The decisions of directors often impact their colleagues, especially when they're working in close proximity to similar material, so it makes sense to think that perhaps Guillermo del Toro's 'Pacific Rim' influenced Steven Spielberg's decision to place 'Robopocalypse' on indefinite hold. However, this "hold" may not be what it seems, according to recent statements by Spielberg.

We reported yesterday that Spielberg pumped the brakes on his adaptation of 'Robopocalypse,' a film that takes place in the not-so-distant future when humans become reliant on robots, but one robot becomes self-aware and sets out to destroy humanity -- a familiar tale by now, of course.

Deadline has an interesting piece on the way directors have influenced each other with their decisions -- David O. Russell only got to work on his Oscar-nominated 'Silver Linings Playbook' because Sydney Pollack couldn't figure the story out, Peter Jackson directed 'The Hobbit' because Guillermo del Toro bailed in favor of attempting 'At the Mountains of Madness' and 'Pacific Rim,' the former of which Del Toro believed was hurt by the development of 'Prometheus,' etc.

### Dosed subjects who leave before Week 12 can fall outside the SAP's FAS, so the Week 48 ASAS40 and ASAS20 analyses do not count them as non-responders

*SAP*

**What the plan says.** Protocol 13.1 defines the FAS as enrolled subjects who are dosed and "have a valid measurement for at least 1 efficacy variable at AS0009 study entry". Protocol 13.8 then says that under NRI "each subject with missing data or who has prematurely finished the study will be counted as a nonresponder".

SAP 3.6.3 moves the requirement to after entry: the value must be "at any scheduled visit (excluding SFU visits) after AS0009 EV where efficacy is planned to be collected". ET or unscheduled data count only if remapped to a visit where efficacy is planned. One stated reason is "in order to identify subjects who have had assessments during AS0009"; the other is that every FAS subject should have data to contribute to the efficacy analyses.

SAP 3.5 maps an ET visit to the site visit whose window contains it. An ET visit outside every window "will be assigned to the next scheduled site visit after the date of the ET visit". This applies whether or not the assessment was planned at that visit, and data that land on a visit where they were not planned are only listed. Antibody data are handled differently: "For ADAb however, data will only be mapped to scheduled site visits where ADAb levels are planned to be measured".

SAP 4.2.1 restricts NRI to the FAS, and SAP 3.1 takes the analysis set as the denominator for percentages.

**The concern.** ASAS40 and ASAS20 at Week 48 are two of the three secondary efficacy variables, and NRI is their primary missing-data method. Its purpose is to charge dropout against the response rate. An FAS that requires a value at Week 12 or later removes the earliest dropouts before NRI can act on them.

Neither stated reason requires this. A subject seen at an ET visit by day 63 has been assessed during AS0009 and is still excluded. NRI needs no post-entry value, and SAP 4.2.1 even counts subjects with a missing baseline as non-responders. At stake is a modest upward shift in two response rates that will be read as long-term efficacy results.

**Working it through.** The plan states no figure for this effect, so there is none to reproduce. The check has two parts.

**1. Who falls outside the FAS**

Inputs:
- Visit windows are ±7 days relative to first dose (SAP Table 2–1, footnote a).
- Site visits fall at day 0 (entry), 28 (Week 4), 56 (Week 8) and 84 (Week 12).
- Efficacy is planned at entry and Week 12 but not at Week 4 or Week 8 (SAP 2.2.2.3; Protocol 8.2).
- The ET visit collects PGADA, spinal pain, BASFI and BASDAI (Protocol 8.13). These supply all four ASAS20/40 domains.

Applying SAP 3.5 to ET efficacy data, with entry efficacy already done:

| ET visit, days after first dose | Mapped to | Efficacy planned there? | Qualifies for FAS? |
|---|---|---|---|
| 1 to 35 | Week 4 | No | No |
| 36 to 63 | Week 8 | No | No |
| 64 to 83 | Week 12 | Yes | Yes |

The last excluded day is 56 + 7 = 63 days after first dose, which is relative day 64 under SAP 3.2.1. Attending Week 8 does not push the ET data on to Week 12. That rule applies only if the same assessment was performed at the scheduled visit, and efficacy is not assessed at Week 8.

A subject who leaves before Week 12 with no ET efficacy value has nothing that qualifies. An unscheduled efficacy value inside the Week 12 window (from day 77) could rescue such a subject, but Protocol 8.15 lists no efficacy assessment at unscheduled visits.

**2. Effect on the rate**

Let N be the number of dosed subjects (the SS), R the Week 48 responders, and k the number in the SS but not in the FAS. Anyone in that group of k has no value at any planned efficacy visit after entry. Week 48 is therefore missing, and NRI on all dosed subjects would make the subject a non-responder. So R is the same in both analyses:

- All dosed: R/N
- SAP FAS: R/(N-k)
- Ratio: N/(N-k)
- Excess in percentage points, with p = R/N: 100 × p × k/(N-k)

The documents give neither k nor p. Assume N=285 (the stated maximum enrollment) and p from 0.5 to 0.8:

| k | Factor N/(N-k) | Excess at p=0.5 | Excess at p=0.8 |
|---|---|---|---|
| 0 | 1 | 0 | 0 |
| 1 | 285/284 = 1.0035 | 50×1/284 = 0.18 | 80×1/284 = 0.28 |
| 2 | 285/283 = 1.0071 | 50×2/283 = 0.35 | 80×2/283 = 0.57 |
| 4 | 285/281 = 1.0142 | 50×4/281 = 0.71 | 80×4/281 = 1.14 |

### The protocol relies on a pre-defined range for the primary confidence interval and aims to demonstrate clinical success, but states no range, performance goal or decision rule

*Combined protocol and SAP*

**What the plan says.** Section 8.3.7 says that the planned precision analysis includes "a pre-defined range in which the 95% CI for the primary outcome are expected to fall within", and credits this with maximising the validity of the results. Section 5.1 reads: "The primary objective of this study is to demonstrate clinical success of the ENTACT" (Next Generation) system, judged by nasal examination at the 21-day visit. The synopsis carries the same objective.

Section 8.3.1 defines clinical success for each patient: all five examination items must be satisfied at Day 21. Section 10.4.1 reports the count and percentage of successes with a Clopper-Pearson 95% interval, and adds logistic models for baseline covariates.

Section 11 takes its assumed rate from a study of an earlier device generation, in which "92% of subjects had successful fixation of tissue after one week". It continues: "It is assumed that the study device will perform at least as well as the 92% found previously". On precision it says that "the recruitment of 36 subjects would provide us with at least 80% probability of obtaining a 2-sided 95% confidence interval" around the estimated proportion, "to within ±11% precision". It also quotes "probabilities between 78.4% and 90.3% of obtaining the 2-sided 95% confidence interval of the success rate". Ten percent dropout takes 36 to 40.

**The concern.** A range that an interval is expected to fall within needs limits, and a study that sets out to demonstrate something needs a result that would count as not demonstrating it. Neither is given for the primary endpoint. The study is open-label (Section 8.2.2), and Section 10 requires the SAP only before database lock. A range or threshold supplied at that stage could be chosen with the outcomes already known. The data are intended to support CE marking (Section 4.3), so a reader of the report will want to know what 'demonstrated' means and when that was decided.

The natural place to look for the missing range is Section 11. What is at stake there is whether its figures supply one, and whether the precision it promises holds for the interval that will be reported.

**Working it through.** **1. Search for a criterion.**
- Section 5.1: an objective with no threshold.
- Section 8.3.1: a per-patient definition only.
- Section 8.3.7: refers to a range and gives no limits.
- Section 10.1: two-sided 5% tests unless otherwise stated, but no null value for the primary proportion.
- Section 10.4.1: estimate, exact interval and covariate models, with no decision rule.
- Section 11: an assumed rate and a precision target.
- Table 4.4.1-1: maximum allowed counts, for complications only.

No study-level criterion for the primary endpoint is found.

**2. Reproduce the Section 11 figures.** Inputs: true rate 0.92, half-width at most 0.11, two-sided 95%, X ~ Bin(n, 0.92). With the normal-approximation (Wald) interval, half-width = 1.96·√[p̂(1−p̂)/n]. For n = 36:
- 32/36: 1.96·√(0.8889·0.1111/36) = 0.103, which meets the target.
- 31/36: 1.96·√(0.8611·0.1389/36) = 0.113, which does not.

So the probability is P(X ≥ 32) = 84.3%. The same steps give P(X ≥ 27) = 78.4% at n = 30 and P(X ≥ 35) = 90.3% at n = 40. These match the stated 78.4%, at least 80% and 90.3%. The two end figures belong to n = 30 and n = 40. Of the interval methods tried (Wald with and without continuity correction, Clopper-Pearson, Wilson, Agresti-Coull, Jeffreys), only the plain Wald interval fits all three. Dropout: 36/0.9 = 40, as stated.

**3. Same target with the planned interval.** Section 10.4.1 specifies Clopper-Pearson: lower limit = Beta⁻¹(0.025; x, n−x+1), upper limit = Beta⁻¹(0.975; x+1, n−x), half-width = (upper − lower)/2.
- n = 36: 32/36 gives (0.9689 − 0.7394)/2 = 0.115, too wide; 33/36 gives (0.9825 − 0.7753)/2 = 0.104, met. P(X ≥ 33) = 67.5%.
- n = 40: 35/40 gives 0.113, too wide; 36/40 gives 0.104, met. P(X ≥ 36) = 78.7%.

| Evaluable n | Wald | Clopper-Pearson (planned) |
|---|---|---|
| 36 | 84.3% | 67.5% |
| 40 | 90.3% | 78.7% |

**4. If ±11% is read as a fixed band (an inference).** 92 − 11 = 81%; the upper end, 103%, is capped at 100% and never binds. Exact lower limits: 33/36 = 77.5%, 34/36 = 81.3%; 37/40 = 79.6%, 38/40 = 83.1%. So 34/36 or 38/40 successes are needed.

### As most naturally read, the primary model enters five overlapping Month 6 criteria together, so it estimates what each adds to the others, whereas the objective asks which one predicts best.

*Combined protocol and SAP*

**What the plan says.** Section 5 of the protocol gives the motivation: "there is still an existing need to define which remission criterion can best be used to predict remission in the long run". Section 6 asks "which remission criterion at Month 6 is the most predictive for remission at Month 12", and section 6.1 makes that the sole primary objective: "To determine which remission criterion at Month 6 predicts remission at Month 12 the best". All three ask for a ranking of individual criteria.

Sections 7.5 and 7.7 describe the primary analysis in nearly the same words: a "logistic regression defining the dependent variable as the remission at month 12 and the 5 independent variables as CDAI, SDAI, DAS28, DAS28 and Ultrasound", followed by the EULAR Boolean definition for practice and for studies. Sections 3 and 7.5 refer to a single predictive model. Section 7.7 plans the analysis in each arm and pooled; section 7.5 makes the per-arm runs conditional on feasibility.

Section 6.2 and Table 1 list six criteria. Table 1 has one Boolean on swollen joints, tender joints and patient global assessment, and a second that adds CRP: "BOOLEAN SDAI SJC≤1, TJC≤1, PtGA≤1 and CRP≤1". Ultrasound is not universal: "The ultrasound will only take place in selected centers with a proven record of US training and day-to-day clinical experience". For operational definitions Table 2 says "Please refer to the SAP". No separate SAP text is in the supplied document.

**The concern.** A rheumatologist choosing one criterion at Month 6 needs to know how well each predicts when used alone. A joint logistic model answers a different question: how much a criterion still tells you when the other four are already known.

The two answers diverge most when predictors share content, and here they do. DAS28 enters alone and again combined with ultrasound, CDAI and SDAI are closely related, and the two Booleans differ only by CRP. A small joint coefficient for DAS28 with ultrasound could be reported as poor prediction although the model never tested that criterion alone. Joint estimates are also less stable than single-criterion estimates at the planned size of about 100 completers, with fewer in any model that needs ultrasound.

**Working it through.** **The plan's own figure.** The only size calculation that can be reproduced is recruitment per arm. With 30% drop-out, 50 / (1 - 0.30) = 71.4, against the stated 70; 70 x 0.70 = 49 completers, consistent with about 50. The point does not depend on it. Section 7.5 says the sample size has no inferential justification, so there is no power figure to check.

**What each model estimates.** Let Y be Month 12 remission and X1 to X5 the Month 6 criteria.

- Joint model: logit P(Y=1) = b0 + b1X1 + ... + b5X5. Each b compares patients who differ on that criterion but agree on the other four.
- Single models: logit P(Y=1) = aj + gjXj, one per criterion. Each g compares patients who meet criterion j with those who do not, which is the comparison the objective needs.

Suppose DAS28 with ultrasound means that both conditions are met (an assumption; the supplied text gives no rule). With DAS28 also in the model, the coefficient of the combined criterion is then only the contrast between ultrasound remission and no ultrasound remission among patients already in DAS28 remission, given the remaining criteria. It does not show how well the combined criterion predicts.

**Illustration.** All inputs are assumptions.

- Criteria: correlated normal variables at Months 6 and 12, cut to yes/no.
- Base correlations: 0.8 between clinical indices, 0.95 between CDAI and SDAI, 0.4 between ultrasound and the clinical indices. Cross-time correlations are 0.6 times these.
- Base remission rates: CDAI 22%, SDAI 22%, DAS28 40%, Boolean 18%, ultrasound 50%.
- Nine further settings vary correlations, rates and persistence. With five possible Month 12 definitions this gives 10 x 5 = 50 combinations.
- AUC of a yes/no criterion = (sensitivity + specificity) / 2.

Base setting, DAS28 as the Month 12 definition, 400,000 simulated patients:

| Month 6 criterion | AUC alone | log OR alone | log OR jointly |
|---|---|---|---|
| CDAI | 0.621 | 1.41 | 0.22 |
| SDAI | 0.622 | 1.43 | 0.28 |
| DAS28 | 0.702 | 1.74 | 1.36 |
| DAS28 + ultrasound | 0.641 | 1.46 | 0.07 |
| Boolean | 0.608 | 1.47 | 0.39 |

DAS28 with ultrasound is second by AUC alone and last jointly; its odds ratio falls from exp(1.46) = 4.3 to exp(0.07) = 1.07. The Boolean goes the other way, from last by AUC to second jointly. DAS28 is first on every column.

In that piece they say they've heard that one factor in the "indefinite hold" placed on 'Robopocalypse' may have been 'Pacific Rim,' with Spielberg believing that one giant robot epic is enough to hold the movie-going public over for a while. It's also possible that the rumored script issues are true, and Spielberg wants to get this thing right (yeah, lest we end up with another 'A.I.' or 'I, Robot').

And according to his statement today to Entertainment Weekly, 'Robopocalypse' is still very much happening:

“We found that the film was costing a lot of money and I found a better way to tell the story more economically but also much more personally,” Spielberg said. “I found the personal way into Robopocalypse, and so I just told everybody to go find other jobs, I’m starting on a new script and we’ll have this movie back on its feet soon.”

Spielberg isn't sure how long it will be delayed, but he estimates about six to eight months while he puts a new story together.

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